By: Shawn Marcum
The United States Court of Appeals for the Federal Circuit decided on December 22, 2016, whether the government acts unconstitutional when barring registration of disparaging trademarks under § 2(a) of the Lanham Act. The Court found that when the government denied registration of disparaging trademarks, it was refusing registration because it disapproved of the expressive messages conveyed in the marks. Consequently, the Court ruled that the disparagement portion of § 2(a) of the Lanham Act violated the First Amendment.
In 2010, an Asian-American band filed a trademark registration application to the United States Patent and Trademark Office (“USPTO”) for its name THE SLANTS. The application was for “entertainment in the nature of live performances by a musical band.” However, the Examining Attorney refused registration after reviewing dictionary definitions of the mark, the band’s usage of the mark, and the band’s reasoning for adopting the mark—own the stereotype that the mark represents and show Asian pride.
On appeal, the Trademark Trial and Appeals Board and a panel of judges at the Federal Circuit upheld the refusal based on USPTO and judicial precedent—barring registration did not prevent the applicant from using the mark in commerce, which in turn did not prohibit any speech, and so constitutional. Afterwards, the Federal Circuit in 2015, on its own accord, ordered a rehearing en banc to determine the constitutionality of the Lanham Act’s § 2(a) bar on registering disparaging marks under the First Amendment.
Section 2(a) of the Lanham Act bars registration of marks that disparage a group of persons. To determine disparagement, the USPTO applies a two-part test. First, the USPTO determines the likely meaning of the mark by reviewing dictionary definitions and the meaning that the mark took on in the marketplace. Second, the USPTO determines whether a substantial composite of the referenced group may be disparaged by the determined meaning.
The Court held the disparagement portion of § 2(a) to be government viewpoint-based discrimination. Viewpoint-based discrimination requires that § 2(a) be reviewed under strict scrutiny—the government has to prove that § 2(a) is narrowly tailored to serve a compelling state interest—to determine its constitutionality. Here, the Court found that § 2(a) is discriminatory on its face because (1) it was based on marketplace viewpoints determined by the USPTO and (2) the government did not provide sufficient evidence of a compelling state interest.
In addition, the government made other arguments, all of which the Court rejected. First, the government argued that § 2(a) only regulated commercial speech. As such, the trademark owner was free to continue the use of the mark in commerce, which did not prohibit speech. Nevertheless, the Court noted the various benefits that federal registration of a trademark provides and determined that barring registration based on the marketplace viewpoint determined by the government actually hampers First Amendment free speech because applicants will choose to avoid using disparaging marks (at the expense of free speech) to gain the rights associated with registration. Furthermore, “[t]he distinction between laws burdening and laws banning speech is but a matter of degree. The Government’s content-based burdens must satisfy the same rigorous scrutiny as its content-based bans.” Second, the government argued that trademark registration equated to government speech instead of private speech regulation. The government stated that trademark registration conveyed only one message, that the government registered the mark. However, the Court noted that the USPTO has stated many times in the past that trademark registration does not amount to government endorsement. Additionally, by looking to a recent decision where the government owns the underlying property, the Court found that the government does not own the trademark or the goods/services it represents.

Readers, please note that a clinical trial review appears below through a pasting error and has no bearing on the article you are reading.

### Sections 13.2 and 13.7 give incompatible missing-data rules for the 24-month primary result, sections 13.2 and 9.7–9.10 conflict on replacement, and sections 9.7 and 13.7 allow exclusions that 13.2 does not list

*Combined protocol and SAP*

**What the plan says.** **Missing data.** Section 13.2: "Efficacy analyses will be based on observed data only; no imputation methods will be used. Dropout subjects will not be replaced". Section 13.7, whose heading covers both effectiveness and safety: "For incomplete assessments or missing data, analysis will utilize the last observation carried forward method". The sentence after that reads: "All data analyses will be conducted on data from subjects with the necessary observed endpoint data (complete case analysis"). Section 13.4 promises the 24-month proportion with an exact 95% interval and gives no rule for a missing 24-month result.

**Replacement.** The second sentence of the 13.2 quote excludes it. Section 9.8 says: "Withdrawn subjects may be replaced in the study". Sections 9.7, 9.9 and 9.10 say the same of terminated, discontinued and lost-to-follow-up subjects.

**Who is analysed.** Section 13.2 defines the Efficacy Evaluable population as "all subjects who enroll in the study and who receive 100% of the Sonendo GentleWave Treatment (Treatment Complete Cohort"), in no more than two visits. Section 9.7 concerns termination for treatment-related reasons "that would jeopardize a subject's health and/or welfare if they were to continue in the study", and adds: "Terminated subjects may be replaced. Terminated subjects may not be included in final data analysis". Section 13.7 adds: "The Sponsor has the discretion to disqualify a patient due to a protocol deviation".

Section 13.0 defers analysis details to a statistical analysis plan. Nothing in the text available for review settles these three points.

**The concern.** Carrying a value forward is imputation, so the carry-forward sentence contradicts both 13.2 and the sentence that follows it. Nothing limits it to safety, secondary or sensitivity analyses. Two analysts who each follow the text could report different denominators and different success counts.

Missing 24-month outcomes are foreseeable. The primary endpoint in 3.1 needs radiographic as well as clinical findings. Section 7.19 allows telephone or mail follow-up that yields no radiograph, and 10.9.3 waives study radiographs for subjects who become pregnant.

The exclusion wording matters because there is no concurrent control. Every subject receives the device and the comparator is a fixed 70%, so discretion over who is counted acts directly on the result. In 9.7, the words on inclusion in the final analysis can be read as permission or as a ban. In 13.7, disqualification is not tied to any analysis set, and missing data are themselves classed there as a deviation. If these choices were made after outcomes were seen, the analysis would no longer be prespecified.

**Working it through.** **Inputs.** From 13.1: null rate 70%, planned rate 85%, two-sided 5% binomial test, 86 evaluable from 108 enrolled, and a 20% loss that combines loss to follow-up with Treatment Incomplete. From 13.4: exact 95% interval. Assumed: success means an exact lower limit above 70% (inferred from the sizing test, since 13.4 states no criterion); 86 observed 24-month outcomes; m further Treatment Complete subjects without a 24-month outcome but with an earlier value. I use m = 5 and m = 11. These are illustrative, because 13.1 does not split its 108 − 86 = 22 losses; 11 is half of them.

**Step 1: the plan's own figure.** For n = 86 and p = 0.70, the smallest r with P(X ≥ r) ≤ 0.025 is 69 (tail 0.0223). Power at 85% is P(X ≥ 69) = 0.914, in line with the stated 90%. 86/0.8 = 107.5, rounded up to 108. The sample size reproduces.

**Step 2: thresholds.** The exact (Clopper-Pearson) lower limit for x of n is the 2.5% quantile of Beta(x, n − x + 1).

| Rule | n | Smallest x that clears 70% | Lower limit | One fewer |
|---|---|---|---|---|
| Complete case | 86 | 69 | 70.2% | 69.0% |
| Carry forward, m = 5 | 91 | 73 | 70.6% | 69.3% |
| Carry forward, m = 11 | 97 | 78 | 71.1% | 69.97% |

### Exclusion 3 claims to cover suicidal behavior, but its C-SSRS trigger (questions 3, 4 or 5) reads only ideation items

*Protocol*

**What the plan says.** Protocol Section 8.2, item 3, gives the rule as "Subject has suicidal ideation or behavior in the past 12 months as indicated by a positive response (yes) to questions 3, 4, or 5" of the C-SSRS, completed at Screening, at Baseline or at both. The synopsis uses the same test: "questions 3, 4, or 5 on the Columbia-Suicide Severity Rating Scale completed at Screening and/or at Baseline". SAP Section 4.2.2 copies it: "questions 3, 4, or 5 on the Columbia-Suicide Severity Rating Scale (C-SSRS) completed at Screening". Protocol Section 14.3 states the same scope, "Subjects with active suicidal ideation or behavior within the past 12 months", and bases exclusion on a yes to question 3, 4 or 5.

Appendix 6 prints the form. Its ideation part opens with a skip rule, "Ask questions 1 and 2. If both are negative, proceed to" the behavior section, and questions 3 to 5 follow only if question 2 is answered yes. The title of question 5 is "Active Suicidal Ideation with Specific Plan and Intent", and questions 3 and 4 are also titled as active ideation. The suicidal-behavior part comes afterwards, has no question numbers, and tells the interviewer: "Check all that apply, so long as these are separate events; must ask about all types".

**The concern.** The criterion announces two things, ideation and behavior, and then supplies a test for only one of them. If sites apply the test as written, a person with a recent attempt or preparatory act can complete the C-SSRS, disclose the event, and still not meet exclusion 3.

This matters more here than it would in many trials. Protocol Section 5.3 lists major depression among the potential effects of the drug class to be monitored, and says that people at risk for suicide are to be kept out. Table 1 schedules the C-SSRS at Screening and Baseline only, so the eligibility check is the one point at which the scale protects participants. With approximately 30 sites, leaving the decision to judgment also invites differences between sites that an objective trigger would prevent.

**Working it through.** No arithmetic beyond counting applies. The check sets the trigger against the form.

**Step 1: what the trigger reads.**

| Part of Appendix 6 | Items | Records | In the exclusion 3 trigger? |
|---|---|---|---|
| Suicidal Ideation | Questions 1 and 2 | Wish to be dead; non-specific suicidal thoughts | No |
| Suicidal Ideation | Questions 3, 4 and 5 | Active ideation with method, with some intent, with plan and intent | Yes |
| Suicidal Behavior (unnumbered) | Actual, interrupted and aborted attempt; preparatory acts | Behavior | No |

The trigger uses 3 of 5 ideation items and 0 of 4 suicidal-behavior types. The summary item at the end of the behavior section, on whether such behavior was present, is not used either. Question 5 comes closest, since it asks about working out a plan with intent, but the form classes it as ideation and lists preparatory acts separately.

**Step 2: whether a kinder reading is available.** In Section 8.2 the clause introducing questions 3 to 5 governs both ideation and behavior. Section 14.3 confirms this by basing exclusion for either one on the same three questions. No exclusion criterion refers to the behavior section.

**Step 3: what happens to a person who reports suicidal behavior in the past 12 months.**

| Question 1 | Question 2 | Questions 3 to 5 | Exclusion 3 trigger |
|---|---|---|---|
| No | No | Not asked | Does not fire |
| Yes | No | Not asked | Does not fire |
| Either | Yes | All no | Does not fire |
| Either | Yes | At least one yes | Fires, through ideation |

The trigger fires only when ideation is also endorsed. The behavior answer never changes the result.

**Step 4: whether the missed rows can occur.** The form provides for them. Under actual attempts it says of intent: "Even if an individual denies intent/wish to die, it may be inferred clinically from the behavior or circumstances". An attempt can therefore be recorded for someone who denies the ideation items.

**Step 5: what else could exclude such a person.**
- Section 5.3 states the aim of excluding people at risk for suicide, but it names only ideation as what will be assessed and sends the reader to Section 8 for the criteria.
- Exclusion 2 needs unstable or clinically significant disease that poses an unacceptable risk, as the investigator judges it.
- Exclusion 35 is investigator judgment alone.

The Court’s holding, that § 2(a)’s disparagement bar to registration is unconstitutional, could have great impact on trademark law. First, the decision calls into question the other registration bars found in § 2(a) when the Court noted that the other provisions of § 2(a)—scandalous and immoral—might also be viewpoint-based discrimination. For example, when the USPTO bars registration of an immoral mark, it takes into consideration marketplace viewpoints that it thinks the mark most likely means, which is very similar, if not the same, as what the USPTO does when it determines whether a mark is disparaging (i.e., unregisterable).
Second, the Court’s decision could affect the REDSKINS trademarks. The USPTO cancelled the registration of these trademarks as disparaging of Native Americans. The USPTO’s decision to cancel was upheld in district court. However, the Fourth Circuit may follow the Federal Circuit upon appeal and reverse the USPTO’s cancellation.
Lastly, by removing the disparagement bar, and possibly the other viewpoint-based bars like immoral and scandalous, the Court provides a safer commercial playing field for businesses when choosing marks to be used in interstate commerce. Before this decision, for businesses to play it safe, they would choose marks that are not disparaging, scandalous, or immoral at the expense of product or service matchup with the mark or even at the expense of making a point—e.g., THE SLANTS meant embracing the stereotype and being a proud Asian. After this decision, however, businesses may still play it safe even if they choose a disparaging, scandalous, or immoral mark.
 In re Tam, No. 14-1203 (Fed. Cir. 2015).
 Id. at 19.
 Id. at 11.
 Id. at 12-13.
 Id. at 14.
 Id. at 16-17.
 Id. at 7, 9.
 Id. at 9-10.
 Id. at 10.
 Id. at 17-18.
 Id. at 19.
 Id. at 23.
 Id. at 27.
 Id. at 33-34.
 Id. at 18 (citing United States v. Playboy Entm’t Grp., Inc., 529 U.S. 803, 812 (2000)).
 Id. at 38.
 Id. at 39.
 Id. at 41.
 Id. at 49.